Song Lin (author), Jami Proctor Xu (translator), Sunday Sparrows, Jintian Series of Contemporary Chinese Poetry, Zephyr Press, 2020. 144 pgs.
In this retrospective volume of forty-eight poems in new translation, if one thing becomes clear, it is that, notwithstanding his painterly layering of imagery, Song Lin is a poet of silence and sound. From the political quiet of “Pianissimo”(“Pianissimo Area” [弱音区]), the chirping of crickets or the fluttering of moths to “polyphony” (“Ghost Festival: A Double Rainbow over Erhai Lake “[中元节： 双虹升上洱海]) “bellowing waterfalls” and his own wild and joyful “roars” (“Climbing a Mountain with My Son on My Shoulders”[扛着儿子登山]), Song’s observations, usually cool and meditative, are now and then rent by shrieks and crashes. This tone is set from the very first poem of the volume, “Only Time” (只有时间), where “only time” “creates flows and rivers,” but at the same time:
Only time’s throat lets out a freakishly shrill sound
that splashes in your blood flows
and renders all living things immobile mid-dance
Proctor Xu’s translation of Song’s lyrical and sensitive work is guided, as she states in the volume’s tender introduction, by her personal relationship with the poet, which allowed for collaborative negotiations of individual words and phrases. Being a poet in her own right, Proctor Xu’s handling of the translation is well thought-out and, on the whole, harmonises well with the characteristic flow blending the contemporary and classical in Song’s original writings, although the notes that end the volume leave out some interesting fine points of references. Song is fascinated by the natural world, particularly water, and architecture as lieux of meditation, but also a metaphor (as he says, “Rivers are the earth’s tongues”), and consequently, the poems in this collection, too, flow in waves.
Whether quiet or loud, Song’s poems range out from an intensely private viewpoint, encapsulating deep feelings of sorrow, joy, passion, solitude, and even anger as they glide from place to place, season to season—from the ancient Cambrian period to the present day. At times a confessional diary, at times the notebook of a flâneur or vagabond (浪人) with its romantic references to Fountainbleu and the Seine, these works are also saturated with classical influences like the travel writing of Xu Xiake or Tang dynasty poetry. They reflect, too, Song’s itinerant history after leaving China in 1991, blending places and identities in an impressionistic style born of his participation in the avant-garde literary movements of the 80s university poetry scene. He delights in both the wild and the cosmopolitan in a collage-like use of names and images.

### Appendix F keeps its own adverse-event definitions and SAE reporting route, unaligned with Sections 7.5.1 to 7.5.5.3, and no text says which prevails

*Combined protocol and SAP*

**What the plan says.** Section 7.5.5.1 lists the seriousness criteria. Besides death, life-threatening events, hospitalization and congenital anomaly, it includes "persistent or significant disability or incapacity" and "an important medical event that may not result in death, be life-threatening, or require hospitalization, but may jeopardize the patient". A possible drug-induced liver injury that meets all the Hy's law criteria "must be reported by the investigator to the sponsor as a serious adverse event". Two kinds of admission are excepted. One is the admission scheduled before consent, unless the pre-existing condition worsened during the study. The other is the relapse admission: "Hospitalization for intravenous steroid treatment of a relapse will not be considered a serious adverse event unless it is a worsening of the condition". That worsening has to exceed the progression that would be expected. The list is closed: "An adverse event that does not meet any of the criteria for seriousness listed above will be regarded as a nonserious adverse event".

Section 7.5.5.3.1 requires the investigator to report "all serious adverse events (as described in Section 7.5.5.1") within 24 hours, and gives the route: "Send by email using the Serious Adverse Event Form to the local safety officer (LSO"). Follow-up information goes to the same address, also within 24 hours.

Reviewing the content, there are a few areas that may give us pause in the current political and socio-economic climate. Slightly problematic at the moment of this publication, perhaps, is Song’s repeated invocation of Xinjiang as an exotic location. Placed alongside romantic references, there is a flavour of enjoyment, even of ownership, to his engagement with the landscape and its aesthetics, devoid of people. We should note, too, that the poet that Song describes is implicitly male, invited to search out beautiful women, and identifying with male characters—we may say that Song’s gaze is the male gaze throughout the volume, as well. This is understandable given Song’s own gender, but it is worth noting, nonetheless. The virtue of the poems’ personal viewpoint is perhaps not a stumbling block, but a fact that puts the reader in the shoes of a particular male poet, at a particular point in time.
In Song’s bricolage, sensual elements in his poems are allowed to shine out amid meditative statements, and sensuality, even sexuality is rendered sacred. For example, these striking verses from “The City Wall and the Setting Sun” (城墙与落日):
It’s hard to describe the way the reflections ripple on the lake.
Poetry is equally bare, approaching zero.